Johannes Polyander presided over the first disputation, “On the Most Sacred Theology,” and Johannes Swalmius (1596–1661) was the (student) respondent. Almost immediately, in his definition of theology, he turned to what I called in Recovering the Reformed Confession the “categorical distinction,” i.e., the Creator/creature distinction as applied to the definition of theology, the distinction between theology as God knows it and theology as he reveals it to us and as we are capable of knowing it.
For with respect to God, in so far as Theology is the knowledge whereby he knows himself and all divine things in his divine way, it is archetypal theology. And hence, as it is the case with the very essence of God, so this knowledge is common to the Son with the Father and the Holy Spirit.
… And if Theology is viewed insofar as it is the knowledge that God either has communicated to created beings endowed with understanding in this age, or that He will share with them in the age to come, it is ectypal theology. And this knowledge communicated by God has been, so to speak, reproduced from the original in various ways and degrees of communication and people living on this earth, obviously through the grace of revelation.4
This volume is also then not only a snapshot of what our Reformed forebears were teaching at the time of the Synod of Dort (giving us thereby more background by which to interpret the Canons of Dort) but also a window into the nature of theological education. The categorical distinction was widely taught throughout the 17th century but when I learned it by reading Muller it seemed remote and esoteric. Of course it is not. As I showed in 1994, in an essay in this volume, Van Til taught this very distinction even though he did not often use the traditional terms. It was the conceptual framework within which the Reformed articulated their doctrine of the well-meant offer of the gospel.
In disputation 22 the first words about the gospel are these:
While it is from the Law (about which we disputed above) that we come to know the contagion and defect of our spiritual illness, that is, of sin, it is from the Gospel that we learn of the remedy for it.5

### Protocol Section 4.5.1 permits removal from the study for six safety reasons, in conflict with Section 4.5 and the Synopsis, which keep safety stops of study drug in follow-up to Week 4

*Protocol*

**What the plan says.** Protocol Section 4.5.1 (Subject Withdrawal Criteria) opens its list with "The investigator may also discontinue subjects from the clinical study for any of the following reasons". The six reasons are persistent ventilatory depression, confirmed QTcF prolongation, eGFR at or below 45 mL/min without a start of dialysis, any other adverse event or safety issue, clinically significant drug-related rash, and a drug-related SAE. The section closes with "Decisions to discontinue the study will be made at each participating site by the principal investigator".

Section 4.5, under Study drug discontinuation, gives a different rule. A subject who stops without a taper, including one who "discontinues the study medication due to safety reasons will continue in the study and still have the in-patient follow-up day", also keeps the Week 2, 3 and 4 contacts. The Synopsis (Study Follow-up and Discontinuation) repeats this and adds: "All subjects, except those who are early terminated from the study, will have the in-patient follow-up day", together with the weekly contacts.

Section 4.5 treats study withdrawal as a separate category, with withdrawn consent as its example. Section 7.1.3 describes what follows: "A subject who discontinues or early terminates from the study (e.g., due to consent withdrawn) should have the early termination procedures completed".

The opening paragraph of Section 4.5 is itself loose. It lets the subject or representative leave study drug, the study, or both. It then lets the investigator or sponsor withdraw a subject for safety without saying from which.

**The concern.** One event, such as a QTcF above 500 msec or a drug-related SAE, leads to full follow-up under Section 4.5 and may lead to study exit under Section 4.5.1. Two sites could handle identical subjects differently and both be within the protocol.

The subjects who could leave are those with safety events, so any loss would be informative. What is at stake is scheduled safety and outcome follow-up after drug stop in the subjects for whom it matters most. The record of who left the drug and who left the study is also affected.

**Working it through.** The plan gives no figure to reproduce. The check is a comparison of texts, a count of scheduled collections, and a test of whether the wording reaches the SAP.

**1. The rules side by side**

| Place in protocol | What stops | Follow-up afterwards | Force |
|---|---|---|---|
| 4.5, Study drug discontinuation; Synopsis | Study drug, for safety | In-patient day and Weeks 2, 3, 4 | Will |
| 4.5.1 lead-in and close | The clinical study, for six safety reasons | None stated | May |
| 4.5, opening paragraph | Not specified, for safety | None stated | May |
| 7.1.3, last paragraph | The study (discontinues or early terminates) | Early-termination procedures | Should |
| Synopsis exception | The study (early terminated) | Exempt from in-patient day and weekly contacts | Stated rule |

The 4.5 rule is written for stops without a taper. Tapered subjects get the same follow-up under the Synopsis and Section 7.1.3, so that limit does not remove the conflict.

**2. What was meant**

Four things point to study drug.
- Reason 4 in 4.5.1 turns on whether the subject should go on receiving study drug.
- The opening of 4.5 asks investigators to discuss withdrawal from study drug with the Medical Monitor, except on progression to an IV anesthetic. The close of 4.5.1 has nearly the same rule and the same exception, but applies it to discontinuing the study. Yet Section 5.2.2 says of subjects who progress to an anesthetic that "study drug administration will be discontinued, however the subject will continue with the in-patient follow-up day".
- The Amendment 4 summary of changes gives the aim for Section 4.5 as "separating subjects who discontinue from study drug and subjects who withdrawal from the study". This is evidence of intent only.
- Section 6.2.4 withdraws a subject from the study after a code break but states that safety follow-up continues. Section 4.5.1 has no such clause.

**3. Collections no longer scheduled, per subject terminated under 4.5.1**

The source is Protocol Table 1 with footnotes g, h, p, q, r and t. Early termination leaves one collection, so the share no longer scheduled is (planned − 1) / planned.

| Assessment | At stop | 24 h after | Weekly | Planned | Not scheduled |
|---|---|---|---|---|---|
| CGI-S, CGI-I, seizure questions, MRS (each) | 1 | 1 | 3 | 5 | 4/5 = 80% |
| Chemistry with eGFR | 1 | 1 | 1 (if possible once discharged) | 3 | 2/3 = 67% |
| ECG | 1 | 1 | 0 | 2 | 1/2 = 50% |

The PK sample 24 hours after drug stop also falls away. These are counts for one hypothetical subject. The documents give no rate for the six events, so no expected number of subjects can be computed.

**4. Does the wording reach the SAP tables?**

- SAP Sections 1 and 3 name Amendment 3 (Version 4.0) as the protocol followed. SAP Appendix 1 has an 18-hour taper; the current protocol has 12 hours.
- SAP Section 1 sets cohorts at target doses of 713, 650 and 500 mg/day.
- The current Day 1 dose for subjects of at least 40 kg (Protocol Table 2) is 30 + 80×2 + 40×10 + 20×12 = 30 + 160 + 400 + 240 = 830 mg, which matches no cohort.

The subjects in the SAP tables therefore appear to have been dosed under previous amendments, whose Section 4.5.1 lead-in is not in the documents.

The Synopsis not only inherited the pan-Protestant distinction between law and gospel it but it also built (via a student respondent) upon the categorical distinction to articulate the doctrine of the well-meant offer of the gospel. The respondent (Petrus Jacboi Doornick) recognized a broad and narrow sense to the word “gospel:”
when taken in a general sense, the word includes in its scope of meaning the evangelical promise it self about Christ, and the fulfillment of it, as in Galatians 3:6.
When taken in a specific way, limited to presenting Christ, it means firstly the account of Christ manifested in the flesh, as in Mark 12.
Secondly, the word is used for the joyful teaching and preaching of the reconciliation of sinful people with God through the free remission of sins obtained for them by the expiatory death of Christ. It is offered to one and all without restriction; it is revealed to the poor in spirit and to little children, and actually applied individually to those who believe, for their salvation and the revelation of God’s mercy and accompanying justice, for his eternal praise (1 Corinthians 9:14, 15, etc.)
Once more: the fact that there are still those who regard the distinction between law and gospel with suspicion, as something alien to Reformed theology, only illustrates the depth to which Narcissism has sunk its roots into modern Reformed theology, piety, and practice.
As with all Brill products this volume is well done. The scholars who collaborated on this volume are of the first rank. This translation is a wonderful addition to the growing body of classic Reformed literature in English and a most useful tool toward recovering the Reformed confession.
I hope this stimulates you to take a look at this significant work. As it is published by an academic publisher it is expensive. Bizarrely, on Amazon sellers are asking more than $2,000 for this volume! It’s not that expensive. Brill is asking $154.00 for volume 1.6 Readers might ask their local library to order it instead of another 100 copies of Fifty Shades of Grey. Some church libraries might consider purchasing this volume for their pastor’s use. Certainly academic libraries everywhere will want to get this work. My students should count on using this volume next Autumn in Reformed Scholasticism seminar.
1. Synopsis Purioris Theologiae: Latin Text and English Translation, vol. 1 trans. Riemer Faber (Leiden: Brill, 2015), 1.
2. Ibid., 4–5.
3. Ibid., 5.
4. Ibid., 33.
5. Ibid., 557.
6. Brill did not send me a review copy. I bought my own.